Although colourism started centuries ago, the impacts of colourism remain present today, and there is mounting evidence that colourism negatively impact adolescents and adults in a variety of areas which may include: education, dating, and in the criminal justice system.

Workshop Objective:

To empower young Black women by educating them on the past and showcasing that all Black skin is beautiful. As well as redefining beauty standards of the Western world, showing the importance of including all shades of brown with specific inclusive measures for darker shades.

This workshop is appropriate for mentors and mentees to assist them with understanding how colourism can impact girls as young as 3 years old.

Self-Care Strategies

About this workshop

This workshop emphases on self-care strategies and use client centered approaches. The workshop is consistent on engaging and interactive group discussions and practical activities. Participants identify and evaluate their own strategies, and create a personal self-care plan.

This workshop encourages mentors and mentees to nurture themselves and make self-renewal in part of their routine life by maintaining their physical, emotional, spiritual and mental health


Create a self-care plan

Learn self-care strategies

Understand creating balance in health

Understand emotional triggers

Understand how stress impacts the body

Understand when to seek support


This course is for mentors who are starting the program. Once mentors complete the modules on Self-Care, they can teach this workshop to mentees.

Art Workshop

Explore art expression, creativity and healing in art workshop. Practice using different mediums to express your inner soul.

In this workshop, girls use art as a way to express their thoughts, their experiences and creativity. Use mindfulness and meditation to generate your creativity, and to focus on using art to express yourself.

Goals: encourage girls to learn how to use different mediums for expression, to use art to express their feelings and tell their stories, and explore historical art work produced by their ancestors.

Dance Xpressions

Dance is an art of expression. Dance infuses emotions, stories, history, pain, and experiences. All dancers are great dancers. Through our dance workshop, girls learn how to express themselves and tell concept stories using a variety of dance mediums.

Objective: Learn at different levels the art of dance, and expression. Practice different styles of dance through movement. Create a concept dance video for the group.

Goals: To encourage girls to use dance to explore themselves through dance. To learn about new ways of dance.

Spoken Word Workshop

Wonderfully Made is a program initiative that was created to counter the disparity that girls feel as they compare themselves to images. This initiative is designed for Black girls from the ages of 12 to 29 years old. The program matches girls with older girls of colour to foster positive peer mentorship and sisterhood.

Black girls are highly represented in multiple systems such as human trafficking, criminal systems, child welfare system and educational penal system. We are hoping to address these alarming statistics through our community-based program. Through research and data collection, we have learned that these special groups are often underserviced in community and public agencies. Through the programming, a cultural, holistic and strength-based approach is used to support youth and their families.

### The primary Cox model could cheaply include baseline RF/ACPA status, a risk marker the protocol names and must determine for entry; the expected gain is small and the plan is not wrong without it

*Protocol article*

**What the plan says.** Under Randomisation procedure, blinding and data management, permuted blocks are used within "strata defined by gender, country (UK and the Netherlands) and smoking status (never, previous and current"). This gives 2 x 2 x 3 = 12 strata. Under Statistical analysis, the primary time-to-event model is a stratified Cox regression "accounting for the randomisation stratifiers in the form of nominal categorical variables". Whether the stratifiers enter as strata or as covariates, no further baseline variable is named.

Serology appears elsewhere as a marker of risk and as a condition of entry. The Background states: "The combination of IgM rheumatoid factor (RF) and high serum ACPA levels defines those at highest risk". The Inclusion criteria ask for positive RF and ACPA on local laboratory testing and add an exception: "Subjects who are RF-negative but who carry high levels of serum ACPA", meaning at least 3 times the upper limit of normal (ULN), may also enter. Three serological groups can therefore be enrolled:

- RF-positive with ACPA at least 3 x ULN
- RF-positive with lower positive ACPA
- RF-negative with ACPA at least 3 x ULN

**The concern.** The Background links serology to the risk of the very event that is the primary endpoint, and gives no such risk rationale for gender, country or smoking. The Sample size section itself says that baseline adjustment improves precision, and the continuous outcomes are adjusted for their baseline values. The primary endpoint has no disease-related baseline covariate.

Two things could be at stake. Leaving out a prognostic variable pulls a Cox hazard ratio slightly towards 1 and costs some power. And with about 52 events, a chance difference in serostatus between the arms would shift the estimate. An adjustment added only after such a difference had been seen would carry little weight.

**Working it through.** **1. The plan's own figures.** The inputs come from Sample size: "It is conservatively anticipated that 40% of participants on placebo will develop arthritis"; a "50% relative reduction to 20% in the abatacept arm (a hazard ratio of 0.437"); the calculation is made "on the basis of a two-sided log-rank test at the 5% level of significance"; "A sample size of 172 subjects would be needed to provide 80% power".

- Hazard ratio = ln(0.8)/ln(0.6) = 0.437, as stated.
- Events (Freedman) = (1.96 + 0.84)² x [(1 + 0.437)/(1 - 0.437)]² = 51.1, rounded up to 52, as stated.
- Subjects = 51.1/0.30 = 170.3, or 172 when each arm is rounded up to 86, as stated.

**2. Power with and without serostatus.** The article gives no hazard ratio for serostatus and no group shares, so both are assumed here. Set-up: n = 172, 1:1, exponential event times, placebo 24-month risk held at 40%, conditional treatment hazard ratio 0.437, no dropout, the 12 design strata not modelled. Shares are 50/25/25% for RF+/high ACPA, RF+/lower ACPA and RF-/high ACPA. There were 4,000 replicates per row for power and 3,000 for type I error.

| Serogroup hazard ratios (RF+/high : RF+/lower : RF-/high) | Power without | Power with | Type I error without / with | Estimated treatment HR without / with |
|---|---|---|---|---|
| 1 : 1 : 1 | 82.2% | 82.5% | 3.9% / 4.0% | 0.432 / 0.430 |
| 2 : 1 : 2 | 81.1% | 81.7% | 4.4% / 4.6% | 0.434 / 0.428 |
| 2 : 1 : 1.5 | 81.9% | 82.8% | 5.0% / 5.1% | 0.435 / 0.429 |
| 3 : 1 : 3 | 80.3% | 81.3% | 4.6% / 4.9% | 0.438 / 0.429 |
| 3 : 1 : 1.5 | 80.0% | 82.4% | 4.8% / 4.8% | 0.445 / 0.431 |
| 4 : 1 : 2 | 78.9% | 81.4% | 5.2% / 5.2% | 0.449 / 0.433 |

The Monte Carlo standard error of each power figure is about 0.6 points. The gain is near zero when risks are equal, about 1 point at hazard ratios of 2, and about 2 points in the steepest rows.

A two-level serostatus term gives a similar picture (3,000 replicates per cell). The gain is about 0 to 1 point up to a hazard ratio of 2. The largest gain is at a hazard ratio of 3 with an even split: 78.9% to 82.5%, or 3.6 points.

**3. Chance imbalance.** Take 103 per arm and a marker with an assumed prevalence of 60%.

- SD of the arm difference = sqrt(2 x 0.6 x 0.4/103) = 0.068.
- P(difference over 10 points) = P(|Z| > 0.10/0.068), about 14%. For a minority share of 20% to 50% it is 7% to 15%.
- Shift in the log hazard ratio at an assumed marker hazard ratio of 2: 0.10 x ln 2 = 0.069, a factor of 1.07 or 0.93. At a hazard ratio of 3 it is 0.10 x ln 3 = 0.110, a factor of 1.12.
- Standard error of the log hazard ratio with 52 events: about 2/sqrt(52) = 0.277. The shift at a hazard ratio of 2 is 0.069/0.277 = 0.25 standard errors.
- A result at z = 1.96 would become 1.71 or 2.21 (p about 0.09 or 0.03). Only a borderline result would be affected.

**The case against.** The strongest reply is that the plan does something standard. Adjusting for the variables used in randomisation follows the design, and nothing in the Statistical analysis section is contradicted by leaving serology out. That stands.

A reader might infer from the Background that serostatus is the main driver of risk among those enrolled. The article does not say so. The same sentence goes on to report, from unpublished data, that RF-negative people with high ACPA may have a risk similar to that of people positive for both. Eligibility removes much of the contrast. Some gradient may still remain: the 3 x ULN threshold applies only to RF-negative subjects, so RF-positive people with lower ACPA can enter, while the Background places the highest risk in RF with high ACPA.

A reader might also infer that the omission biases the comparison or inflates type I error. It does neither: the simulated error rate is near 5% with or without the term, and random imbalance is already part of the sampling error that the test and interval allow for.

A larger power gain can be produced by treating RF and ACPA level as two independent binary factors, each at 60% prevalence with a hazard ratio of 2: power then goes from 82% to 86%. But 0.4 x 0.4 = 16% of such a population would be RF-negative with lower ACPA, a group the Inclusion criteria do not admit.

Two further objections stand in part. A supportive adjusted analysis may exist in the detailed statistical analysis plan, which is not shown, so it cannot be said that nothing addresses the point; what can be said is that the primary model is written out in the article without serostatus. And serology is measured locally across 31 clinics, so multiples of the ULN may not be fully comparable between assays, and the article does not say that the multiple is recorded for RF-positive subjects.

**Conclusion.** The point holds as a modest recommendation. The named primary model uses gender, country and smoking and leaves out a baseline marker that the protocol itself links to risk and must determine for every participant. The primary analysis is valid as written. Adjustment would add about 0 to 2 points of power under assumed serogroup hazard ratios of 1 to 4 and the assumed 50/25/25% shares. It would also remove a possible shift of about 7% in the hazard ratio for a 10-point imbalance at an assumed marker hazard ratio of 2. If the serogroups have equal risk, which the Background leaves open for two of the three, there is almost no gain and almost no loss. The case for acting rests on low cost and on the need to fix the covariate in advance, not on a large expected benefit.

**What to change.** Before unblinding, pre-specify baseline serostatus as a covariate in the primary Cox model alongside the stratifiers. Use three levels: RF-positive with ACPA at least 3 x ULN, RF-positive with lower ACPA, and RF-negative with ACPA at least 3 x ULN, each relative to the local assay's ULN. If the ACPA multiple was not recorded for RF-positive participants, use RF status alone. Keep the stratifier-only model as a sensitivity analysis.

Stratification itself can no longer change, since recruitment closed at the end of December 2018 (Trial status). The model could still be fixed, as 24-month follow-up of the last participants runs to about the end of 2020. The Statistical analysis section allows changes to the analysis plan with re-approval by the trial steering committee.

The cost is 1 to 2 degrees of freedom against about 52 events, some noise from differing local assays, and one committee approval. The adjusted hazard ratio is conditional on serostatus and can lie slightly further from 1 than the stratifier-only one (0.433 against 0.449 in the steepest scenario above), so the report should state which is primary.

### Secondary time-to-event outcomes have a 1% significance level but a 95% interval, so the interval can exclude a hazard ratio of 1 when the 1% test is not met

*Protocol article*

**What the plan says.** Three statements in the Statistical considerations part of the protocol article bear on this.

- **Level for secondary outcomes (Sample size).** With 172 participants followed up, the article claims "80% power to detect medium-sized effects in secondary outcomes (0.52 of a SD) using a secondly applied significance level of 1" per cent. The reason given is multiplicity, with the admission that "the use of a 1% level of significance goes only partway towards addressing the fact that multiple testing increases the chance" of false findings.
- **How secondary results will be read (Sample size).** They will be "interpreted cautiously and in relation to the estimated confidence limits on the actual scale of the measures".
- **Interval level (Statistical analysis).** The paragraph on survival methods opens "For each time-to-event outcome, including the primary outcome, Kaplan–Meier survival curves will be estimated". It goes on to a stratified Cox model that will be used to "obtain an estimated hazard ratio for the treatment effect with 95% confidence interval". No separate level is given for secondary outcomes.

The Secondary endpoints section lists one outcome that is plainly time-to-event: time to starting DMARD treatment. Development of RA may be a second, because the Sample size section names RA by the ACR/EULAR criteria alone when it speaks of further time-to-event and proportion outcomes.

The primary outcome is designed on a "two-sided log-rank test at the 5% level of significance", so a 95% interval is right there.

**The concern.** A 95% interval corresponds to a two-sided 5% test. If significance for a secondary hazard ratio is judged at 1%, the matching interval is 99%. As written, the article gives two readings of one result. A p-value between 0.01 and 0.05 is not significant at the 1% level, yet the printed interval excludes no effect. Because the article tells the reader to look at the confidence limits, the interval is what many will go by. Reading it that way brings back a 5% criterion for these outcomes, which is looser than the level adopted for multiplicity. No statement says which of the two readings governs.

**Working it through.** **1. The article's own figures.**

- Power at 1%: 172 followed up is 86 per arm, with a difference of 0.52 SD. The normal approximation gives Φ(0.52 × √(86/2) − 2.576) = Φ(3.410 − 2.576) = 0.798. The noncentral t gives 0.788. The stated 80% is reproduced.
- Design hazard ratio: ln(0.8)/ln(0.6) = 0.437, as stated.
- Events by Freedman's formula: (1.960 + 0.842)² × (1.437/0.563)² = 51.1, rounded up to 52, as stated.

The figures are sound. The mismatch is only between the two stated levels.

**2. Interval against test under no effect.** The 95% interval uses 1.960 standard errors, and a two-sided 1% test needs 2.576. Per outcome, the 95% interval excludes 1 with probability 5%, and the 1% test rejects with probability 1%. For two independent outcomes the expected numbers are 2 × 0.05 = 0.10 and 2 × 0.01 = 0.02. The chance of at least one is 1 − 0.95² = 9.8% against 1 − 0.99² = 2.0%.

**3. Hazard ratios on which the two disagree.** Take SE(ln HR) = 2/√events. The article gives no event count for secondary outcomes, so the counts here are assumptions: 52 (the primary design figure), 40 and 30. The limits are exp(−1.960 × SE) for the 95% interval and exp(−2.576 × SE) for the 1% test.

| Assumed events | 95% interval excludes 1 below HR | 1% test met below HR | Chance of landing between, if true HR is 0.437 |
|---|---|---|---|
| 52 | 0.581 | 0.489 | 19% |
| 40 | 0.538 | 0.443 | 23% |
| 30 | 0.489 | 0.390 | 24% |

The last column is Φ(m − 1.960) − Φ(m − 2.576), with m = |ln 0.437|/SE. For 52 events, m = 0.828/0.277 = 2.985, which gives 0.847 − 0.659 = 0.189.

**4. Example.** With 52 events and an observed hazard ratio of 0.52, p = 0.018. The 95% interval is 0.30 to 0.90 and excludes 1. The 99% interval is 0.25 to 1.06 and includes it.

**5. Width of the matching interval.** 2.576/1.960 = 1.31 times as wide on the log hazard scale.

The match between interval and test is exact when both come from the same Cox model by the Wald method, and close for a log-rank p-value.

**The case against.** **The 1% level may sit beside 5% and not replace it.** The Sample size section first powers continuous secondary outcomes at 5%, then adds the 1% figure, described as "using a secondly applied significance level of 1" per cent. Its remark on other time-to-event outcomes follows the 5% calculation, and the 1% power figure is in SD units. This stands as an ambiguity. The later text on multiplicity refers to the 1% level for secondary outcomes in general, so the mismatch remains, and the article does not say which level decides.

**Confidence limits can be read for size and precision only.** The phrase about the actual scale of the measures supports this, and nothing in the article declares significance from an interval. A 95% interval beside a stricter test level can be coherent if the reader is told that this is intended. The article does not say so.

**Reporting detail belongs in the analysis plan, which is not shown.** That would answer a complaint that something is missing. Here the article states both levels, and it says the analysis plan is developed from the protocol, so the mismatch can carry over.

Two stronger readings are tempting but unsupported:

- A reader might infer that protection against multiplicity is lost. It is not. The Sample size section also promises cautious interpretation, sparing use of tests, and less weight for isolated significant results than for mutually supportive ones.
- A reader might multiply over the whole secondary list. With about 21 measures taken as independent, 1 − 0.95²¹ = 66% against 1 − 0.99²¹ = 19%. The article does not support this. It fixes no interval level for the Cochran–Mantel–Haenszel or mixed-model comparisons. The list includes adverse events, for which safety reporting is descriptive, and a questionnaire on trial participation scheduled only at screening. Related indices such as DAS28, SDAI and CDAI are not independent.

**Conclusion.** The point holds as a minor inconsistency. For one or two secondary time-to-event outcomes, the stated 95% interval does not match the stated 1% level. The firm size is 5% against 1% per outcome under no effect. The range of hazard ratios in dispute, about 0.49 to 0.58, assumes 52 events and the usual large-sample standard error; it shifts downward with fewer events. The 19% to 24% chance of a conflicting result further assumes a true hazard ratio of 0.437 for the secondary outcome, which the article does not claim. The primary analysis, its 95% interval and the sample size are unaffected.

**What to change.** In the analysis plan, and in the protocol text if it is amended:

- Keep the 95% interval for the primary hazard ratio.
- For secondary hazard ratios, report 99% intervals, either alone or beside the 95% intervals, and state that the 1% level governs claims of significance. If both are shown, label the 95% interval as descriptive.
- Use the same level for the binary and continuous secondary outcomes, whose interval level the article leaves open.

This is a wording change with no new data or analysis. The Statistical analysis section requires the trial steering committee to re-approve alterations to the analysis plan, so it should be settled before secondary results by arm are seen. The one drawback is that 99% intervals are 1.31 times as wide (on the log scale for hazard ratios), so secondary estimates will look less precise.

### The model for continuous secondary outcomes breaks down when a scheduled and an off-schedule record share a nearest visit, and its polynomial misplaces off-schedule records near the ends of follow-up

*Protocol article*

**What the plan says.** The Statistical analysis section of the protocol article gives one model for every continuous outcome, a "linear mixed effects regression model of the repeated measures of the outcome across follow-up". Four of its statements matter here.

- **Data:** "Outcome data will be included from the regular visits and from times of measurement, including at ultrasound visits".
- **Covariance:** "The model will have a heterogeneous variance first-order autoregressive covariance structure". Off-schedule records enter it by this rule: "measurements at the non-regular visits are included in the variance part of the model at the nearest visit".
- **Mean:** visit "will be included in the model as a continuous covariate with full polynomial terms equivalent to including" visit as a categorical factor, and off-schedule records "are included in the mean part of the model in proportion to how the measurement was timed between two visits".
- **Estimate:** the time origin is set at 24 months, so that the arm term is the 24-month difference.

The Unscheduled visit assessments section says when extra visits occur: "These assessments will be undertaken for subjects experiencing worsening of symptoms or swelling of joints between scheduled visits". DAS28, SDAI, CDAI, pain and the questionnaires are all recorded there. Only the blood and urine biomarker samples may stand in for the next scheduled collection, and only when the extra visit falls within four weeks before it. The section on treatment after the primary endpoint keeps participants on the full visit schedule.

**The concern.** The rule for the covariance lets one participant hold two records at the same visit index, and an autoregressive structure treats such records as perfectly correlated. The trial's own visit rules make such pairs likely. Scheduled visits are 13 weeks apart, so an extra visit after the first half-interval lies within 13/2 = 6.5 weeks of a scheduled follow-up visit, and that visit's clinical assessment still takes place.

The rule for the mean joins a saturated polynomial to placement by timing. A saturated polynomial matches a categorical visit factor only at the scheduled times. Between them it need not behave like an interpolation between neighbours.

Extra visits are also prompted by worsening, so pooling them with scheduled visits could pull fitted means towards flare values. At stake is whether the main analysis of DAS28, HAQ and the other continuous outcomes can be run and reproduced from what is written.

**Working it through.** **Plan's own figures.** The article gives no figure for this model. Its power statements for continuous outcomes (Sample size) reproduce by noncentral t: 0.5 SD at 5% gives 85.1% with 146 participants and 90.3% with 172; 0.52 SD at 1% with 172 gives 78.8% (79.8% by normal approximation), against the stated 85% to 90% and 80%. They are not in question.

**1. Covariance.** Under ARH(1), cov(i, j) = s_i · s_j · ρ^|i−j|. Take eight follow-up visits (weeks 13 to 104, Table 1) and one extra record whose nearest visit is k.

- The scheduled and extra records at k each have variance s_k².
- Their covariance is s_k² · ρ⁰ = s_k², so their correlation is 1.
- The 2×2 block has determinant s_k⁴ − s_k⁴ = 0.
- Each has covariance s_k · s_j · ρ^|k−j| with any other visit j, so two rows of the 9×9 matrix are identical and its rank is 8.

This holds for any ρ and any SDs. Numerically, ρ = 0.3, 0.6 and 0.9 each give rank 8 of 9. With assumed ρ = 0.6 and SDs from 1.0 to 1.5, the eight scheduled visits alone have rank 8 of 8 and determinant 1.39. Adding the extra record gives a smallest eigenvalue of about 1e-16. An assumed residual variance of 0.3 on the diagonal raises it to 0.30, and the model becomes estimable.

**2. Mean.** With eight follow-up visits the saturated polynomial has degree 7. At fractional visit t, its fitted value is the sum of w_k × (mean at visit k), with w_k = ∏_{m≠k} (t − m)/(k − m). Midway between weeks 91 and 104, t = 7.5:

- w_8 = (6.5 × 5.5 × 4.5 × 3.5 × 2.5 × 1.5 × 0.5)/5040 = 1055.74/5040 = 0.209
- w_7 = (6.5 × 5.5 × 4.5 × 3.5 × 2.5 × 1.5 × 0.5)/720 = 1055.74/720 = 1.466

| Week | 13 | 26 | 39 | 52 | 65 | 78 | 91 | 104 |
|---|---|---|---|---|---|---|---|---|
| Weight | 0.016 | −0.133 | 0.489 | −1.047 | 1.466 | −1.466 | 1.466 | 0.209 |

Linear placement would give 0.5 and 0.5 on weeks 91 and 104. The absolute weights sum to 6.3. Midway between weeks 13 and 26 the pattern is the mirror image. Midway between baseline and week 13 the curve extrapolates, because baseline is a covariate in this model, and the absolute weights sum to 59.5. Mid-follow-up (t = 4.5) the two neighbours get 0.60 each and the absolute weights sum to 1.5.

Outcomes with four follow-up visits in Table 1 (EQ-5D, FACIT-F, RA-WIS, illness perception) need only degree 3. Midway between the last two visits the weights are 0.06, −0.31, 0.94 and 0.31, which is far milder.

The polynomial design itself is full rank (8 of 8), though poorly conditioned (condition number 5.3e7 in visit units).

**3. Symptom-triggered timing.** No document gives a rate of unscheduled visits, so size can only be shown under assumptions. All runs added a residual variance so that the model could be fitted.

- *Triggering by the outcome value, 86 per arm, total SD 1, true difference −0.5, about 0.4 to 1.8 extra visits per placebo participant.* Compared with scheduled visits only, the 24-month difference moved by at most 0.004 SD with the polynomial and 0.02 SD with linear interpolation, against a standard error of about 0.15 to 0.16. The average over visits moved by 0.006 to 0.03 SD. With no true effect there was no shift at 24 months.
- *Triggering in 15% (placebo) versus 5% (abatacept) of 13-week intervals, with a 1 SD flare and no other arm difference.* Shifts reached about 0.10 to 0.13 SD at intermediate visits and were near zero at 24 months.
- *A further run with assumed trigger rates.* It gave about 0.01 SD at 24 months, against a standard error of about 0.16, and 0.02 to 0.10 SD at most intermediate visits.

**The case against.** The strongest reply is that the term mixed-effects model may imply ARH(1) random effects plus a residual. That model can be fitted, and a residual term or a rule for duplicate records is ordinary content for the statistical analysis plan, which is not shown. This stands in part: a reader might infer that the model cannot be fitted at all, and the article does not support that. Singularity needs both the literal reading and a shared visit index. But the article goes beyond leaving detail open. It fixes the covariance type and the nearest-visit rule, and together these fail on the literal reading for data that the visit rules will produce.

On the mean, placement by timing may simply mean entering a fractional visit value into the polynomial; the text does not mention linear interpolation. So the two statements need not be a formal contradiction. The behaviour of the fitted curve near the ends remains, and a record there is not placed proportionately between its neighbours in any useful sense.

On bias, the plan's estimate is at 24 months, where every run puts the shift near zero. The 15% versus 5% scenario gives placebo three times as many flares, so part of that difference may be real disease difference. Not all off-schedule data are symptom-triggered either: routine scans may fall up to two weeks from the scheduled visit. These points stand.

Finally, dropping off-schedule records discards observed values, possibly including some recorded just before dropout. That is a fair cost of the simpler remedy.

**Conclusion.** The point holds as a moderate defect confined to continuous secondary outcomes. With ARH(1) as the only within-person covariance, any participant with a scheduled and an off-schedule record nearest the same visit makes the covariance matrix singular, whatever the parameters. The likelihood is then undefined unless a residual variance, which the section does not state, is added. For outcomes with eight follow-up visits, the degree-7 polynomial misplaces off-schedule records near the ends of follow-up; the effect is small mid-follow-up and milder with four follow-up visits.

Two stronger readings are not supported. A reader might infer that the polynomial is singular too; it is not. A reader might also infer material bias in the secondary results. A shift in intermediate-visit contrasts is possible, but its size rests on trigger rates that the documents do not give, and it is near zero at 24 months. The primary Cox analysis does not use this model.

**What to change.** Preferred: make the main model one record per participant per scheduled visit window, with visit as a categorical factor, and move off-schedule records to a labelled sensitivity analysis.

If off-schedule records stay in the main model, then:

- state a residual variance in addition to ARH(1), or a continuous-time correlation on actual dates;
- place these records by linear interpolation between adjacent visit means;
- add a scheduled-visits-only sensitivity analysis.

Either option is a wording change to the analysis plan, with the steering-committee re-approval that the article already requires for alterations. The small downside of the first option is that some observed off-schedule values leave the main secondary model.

As we tell our stories, hear our stories, feel our pain, and watch us grow.

Photo by Papa Yaw on

Appreciating Diversity

Course Objectives: the purpose of this course is to discuss and unpack the impact on systemic oppression upon Black and Indigenous peoples. During the course, participants will understand and appreciate the differences between people and learn to facilitate diversity. To facilitate discussion on the impacts of racism, the historical and ongoing effects of colonization on this land and the linkages existing between different forms of racism. This program aims to shift the focus to the resiliency and strengths of those who face racism and how we can all build-all-ship. It is also very important for girls to be mentored by those who are as diverse as they are; to be able to see themselves in a position of power.  

Goal: to understand the impact of systemic racism, to learn how to appreciate diversity and equity, and to understand the unique role of mentors in supporting girls.

Body Image

Course Objective: This workshop will address ways to prevent and understand negative body image by critically examining harmful messages presented in the media as well as common attitudes and myths in society at large. The program also explores how negative body image and low self-esteem can be linked with unhealthy behaviours such as disordered eating and over-exercising, risk-taking and the impact on mental wellness.

Goals: Girls can discuss how they can feel better about their bodies and learn skills to support others.  


The Health of Children website term yoga as, “The term “yoga” comes from a Sanskrit word meaning “union.” Yoga combines physical exercises, mental meditation, and breathing techniques to strengthen the muscles and relieve stress” (Reference:

This workshop provides an introductory practice in yoga with mentees and mentors with the purpose of teaching meditation and physical exercise. The courses are led by a yoga instructor, and uses multiple lessons on yoga such as Yoga and Movement, Yoga and Dance, Yoga and Ribbon, and more.